clock menu more-arrow no yes mobile

Filed under:

Alex Trebek Forever Embodied the Joy of Curiosity

The longtime host of ‘Jeopardy!’ died on Sunday at age 80. An excerpt from a new book sheds light on what made him such a beloved cultural figure—both on camera and off.

Getty Images/Ringer illustration

On November 8, longtime Jeopardy! host Alex Trebek died due to complications of pancreatic cancer. He leaves behind a legacy as more than just a game show host. He was family.

The following is an excerpt from Answers in the Form of Questions: A Definitive History and Insider’s Guide to Jeopardy! It is based on interviews with Trebek from the last two years. The book, published November 10, is on sale now.

Though Alex Trebek might have come to Hollywood seeking show business generally, his pedagogy on Jeopardy! isn’t really a part. Fluent in English and French, he has said he can “fool around in” German, Italian, Spanish, and Russian (his father, George, immigrated to Canada from Ukraine). He mentions his daily crossword habit to me and says, with some satisfaction, that he can get through them all—“even the tough ones on Friday, Saturday.”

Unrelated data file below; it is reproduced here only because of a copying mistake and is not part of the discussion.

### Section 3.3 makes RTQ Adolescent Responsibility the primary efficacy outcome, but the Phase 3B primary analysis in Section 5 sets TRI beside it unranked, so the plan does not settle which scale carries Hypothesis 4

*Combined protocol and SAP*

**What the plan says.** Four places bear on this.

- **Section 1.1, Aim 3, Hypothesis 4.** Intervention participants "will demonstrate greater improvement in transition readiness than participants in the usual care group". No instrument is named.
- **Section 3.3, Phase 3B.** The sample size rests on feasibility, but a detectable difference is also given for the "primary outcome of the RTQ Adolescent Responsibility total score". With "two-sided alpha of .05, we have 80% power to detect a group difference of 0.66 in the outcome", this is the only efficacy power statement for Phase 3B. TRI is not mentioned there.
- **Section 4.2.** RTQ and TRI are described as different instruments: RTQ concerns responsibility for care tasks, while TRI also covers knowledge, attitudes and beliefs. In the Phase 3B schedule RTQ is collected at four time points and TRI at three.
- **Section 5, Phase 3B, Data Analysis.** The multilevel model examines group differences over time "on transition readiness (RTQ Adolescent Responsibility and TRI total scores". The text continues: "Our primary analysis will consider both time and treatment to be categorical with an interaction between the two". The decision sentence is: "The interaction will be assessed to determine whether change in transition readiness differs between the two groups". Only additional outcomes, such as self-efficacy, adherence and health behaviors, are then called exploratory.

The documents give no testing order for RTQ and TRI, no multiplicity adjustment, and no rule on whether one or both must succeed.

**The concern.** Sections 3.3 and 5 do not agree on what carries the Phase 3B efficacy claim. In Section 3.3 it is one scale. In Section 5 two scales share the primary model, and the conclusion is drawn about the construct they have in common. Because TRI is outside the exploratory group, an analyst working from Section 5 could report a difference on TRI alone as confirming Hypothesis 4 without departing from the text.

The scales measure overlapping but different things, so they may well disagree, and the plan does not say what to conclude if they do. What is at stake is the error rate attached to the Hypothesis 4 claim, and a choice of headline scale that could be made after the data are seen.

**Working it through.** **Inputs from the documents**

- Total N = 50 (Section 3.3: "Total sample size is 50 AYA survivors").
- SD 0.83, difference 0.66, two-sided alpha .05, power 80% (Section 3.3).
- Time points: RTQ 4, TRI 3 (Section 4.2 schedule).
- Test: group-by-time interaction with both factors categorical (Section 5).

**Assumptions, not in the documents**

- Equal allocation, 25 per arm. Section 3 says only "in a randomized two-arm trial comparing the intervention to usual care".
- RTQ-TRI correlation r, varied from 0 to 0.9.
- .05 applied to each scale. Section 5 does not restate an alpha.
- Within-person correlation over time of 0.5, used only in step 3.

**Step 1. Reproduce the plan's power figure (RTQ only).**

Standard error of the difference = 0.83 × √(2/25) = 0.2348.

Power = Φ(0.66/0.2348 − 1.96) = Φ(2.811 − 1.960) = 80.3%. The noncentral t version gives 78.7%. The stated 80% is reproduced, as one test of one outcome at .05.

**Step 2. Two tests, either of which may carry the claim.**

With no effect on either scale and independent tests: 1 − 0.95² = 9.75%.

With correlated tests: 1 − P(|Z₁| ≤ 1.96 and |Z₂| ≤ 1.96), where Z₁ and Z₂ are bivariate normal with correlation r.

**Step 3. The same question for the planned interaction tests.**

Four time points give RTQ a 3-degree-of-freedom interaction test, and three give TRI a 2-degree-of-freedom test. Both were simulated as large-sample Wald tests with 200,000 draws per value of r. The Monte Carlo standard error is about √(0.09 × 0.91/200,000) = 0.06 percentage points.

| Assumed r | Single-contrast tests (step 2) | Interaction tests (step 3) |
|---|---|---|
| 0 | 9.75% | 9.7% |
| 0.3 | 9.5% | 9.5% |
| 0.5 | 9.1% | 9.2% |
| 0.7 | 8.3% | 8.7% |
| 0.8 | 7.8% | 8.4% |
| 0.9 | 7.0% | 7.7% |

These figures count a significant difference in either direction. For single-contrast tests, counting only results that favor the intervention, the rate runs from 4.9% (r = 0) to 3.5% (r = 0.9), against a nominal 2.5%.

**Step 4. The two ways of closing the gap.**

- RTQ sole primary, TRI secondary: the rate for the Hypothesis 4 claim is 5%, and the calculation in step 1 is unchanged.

“What about the test for new contestants?” I ask. Did he really take it every year?

“I took it for, I don’t know, 15, 20 years,” Trebek says. “I said that when the day came that I failed the test, I would resign as host of the show. Then after that many years I said, ‘To hell with it. I’ve got the job.’”